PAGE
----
Are you prepared for the power to go out right this moment? Do you know where your flashlights are (or if they have power), where your long-burning candles are, or if you even have anything to light them with? Light can be the most important factor in a power outage when it’s dark to allow you to safely move about your surroundings while you make preparations for everything else.
9 Ways to Light Up Your Emergencies
The more the merrier, I say! We use flashlights of all sizes tucked in places all over the house. Be sure to keep a stock of extra batteries and update them often! Typically you do not want to do long-term storage of flashlights with the batteries still inside, but for emergency use, you don’t want to go off looking for batteries. You can also get wind-up flashlights that are good for quick bursts, but I try not to rely on these as my main source of emergency lighting, but they are great for bug out bags or long-term emergency bag storage.
we grab these whenever we’re at a dollar store or after-halloween clearances. They make great sources of light that you can tie to a string around your neck, tuck in a shirt pocket, or attach to something to give you light – hands-free
You can do a battery operated lantern tucked in a safe spot that is easy to grab, or make a permanent home for an oil lamp – both can provide room-covering light
I prefer to use the white emergency candles or non-scented candles, but candles of any sort are great as long as you remember to use them safely!!
Ddon’t underestimate what natural light can do for you. While some may say never rely on letting it be known you’re home by having your windows open, those are usually the extreme post-disaster scenarios. Otherwise, make use of that natural light to help save your stored lighting options for times of need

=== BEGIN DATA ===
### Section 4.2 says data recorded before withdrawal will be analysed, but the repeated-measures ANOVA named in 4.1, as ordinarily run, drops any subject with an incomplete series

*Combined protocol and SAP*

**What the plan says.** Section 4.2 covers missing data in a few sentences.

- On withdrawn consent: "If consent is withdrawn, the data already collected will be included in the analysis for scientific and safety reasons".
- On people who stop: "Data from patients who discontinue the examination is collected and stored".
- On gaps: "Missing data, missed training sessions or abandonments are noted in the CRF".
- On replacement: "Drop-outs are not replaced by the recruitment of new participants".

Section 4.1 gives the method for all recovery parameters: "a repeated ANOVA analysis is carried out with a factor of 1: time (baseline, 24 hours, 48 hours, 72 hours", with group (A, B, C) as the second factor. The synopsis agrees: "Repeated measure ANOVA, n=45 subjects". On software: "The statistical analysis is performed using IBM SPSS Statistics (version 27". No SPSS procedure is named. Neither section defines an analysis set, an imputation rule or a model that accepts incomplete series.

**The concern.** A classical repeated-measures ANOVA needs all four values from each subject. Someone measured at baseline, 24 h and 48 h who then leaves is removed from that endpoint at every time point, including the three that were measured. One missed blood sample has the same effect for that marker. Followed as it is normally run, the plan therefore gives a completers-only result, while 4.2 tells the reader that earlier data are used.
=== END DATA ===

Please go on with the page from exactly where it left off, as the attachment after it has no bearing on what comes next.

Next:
Rechargeable glow lights
Known by a few names, but UVPaqlite is a most popular, these are glow-lights that are made of rechargeable material, that recharge off the power of the sun. There is no need to plug them into the grid, no solar panels, no batteries. They just recharge from being in a source of light and can last hours. Depending on the type of product you get (small personal glowstick, or room filling sheets), your glow light source can last for hours.
Built-in or plug-in emergency lights.
These are lights, such as you find in office buildings, schools and retail establishments, that come on whenever there is a power failure. They can be build into to you existing light model, or can be plugged into electrical sockets. They are battery operated and work from the grid to recharge the batteries while not being used, but come on as soon as it’s needed. These are great for short-term emergencies as they can give you extra lighting, but don’t count on them for long-term if they are only attached to the grid for recharging.
Outdoor solar lights
Bring the outdoors in when you have a power outage! These rechargeable solar lights are great for lighting outside, but perfect for emergency situations. They charge themselves outdoors all day, and can provide light for task lighting or general room ambiance. And it’s a great double-duty tool!
I keep a box of candles, long fireplace lighters, small lighters, matches and glow sticks in a box in a cabinet of our kitchen. It’s up high enough where little hands can’t get into it, but easy access for the taller folks. We can pull out a box and have everything we need if the lights go out. There is also a larger long-term storage box for the extra products, and a box of large, long lasting, emergency candles that we order from The Dollar Tree. They are not carried in our store, but we can order them from the website, and have them delivered to our local store.
**Make sure to keep a variety of all in the house. While you don’t want to rely on the single item to give you light, they can be used to start a fire in your furnace or fireplace for that light source that can fill a room.
Around the house: We also keep a flashlight next to each side of our bed, tucked in the bunk of our children’s beds, one in each bathroom, and one attached to the underside of each table in the living room, and one in the office desk, one in the linen closet and one in the pantry. That way there is always a light source handy no matter where we are in the event of a power outage.
Here’s another great place to have a flashlight handy – your electrical box!
Image Credit: Geralt.
Emily as an MFA in creative writing and a strong passion for cooking! She started trying out her mother’s recipes from a very young age, turning the time she spent in the kitchen into a career. She will soon publish her very first cookbook, and in her free time, Emily contributes to our blog with resources for all our readers, whether beginners or advanced chefs.
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